Negotiating Structural Vulnerability in Cancer Control: Contemporary Challenges for Applied Anthropology seminar participantsSeptember 24–25, 2014Negotiating Structural Vulnerability in Cancer Control: Contemporary Challenges for Applied AnthropologyCo-chaired by Julie Armin, Doctoral Candidate/Research Coordinator, Anthropology and Family & Community Medicine, University of Arizona; Nancy Burke, Associate Professor of Medical Anthropology, Department of Anthropology, History, and Social Medicine, UC - San Francisco; and Laura Eichelberger, Cancer Prevention Fellow, Nutritional Epidemiological Branch, National Cancer InstituteThis seminar focused on cancer control research among structurally vulnerable populations, shifting the analytic focus from the individual to the individual in her social, economic, and cultural contexts to offer insight into such “bottom line” concerns as lowering the cost of care and improving health outcomes, while also addressing, and potentially ameliorating, the effects of social inequality.
Questioning the Global in Global PsychiatryOctober 7–9, 2014Questioning the “Global” in Global PsychiatryCo-chaired by Elizabeth Davis, Assistant Professor, Department of Anthropology, Princeton University and Li Zhang, Professor and Chair, Department of Anthropology, University of California, DavisThis seminar worked to develop a complex and ethnographically grounded counter-narrative to that of the seemingly self-evident ascent of neurobiological psychiatry. Using analyses of the ways in which global psychiatry is responding to an expanding gap between clinical care and experimental laboratory research, and through the exploration of psychiatric conceptualizations of culture and its role in the genesis, expression, and treatment of mental illness, seminar participants focused on probing differences within global psychiatry.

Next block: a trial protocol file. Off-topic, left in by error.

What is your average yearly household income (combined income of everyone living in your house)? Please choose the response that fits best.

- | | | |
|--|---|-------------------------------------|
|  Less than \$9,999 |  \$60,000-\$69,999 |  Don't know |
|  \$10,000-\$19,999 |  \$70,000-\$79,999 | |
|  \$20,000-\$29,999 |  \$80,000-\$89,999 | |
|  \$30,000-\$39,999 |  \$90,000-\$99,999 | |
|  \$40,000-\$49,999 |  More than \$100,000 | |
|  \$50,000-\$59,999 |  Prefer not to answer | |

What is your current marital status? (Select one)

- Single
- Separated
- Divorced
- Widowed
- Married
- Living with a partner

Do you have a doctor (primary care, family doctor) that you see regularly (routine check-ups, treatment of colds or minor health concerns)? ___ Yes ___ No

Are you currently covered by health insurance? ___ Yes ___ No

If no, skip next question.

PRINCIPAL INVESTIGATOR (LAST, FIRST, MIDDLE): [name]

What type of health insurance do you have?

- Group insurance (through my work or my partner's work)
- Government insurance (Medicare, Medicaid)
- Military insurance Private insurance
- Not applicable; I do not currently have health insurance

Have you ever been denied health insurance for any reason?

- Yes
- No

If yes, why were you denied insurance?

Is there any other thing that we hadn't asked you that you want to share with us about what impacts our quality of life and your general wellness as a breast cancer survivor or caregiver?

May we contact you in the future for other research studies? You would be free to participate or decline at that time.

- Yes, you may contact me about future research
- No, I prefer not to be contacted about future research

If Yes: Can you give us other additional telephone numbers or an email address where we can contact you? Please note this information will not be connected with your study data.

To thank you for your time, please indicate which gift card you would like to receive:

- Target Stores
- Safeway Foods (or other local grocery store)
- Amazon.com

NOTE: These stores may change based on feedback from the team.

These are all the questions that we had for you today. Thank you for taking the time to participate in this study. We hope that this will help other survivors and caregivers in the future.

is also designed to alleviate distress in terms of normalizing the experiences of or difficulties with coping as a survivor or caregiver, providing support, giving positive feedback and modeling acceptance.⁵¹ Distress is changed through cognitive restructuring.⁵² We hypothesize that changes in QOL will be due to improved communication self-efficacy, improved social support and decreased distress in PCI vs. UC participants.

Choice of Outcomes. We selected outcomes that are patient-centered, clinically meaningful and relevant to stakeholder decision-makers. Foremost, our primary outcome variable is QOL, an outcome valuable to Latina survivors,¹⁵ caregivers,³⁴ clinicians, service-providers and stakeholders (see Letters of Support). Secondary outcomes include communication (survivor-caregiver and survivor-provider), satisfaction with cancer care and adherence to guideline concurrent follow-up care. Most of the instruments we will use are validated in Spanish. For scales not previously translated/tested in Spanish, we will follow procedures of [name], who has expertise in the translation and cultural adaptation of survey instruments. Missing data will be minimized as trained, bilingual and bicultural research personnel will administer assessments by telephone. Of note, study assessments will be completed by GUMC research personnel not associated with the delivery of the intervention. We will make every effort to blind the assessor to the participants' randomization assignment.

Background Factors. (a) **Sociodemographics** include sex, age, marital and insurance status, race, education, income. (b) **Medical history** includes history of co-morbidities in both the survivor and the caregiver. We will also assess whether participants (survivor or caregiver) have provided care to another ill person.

The Promise Of InfrastructureNovember 2–6, 2014The Promise of InfrastructureCo-chaired by Nikhil S. Anand, Assistant Professor, Department of Geography, Environment and Society, University of Minnesota; Hannah C. Appel, Assistant Professor, Department of Anthropology, University of California, Los Angeles; and Akhil Gupta, Professor, Department of Anthropology, University of California, Los AngelesThis seminar used ethnographic research to theorize infrastructure as cultural forms and materializations of certain ideas of order and social inequality in cross cultural contexts.
Conservation Seminar III, Group PhotoNovember 13–14, 2014Conservation Seminar lllFacilitated by Laura Elliff and Landis SmithA third seminar in the Collaborative Conservation of Indigenous Collections series was held at the SAR IARC November 13-14, 2014. The seminar was organized to plan an April 2015 pilot workshop on the collaborative conservation and collections stewardship to be held at the Haakú Museum in Acoma Pueblo. Collaborative planning of the workshop included tribal museum leaders, conservators, and collections-based museum staff.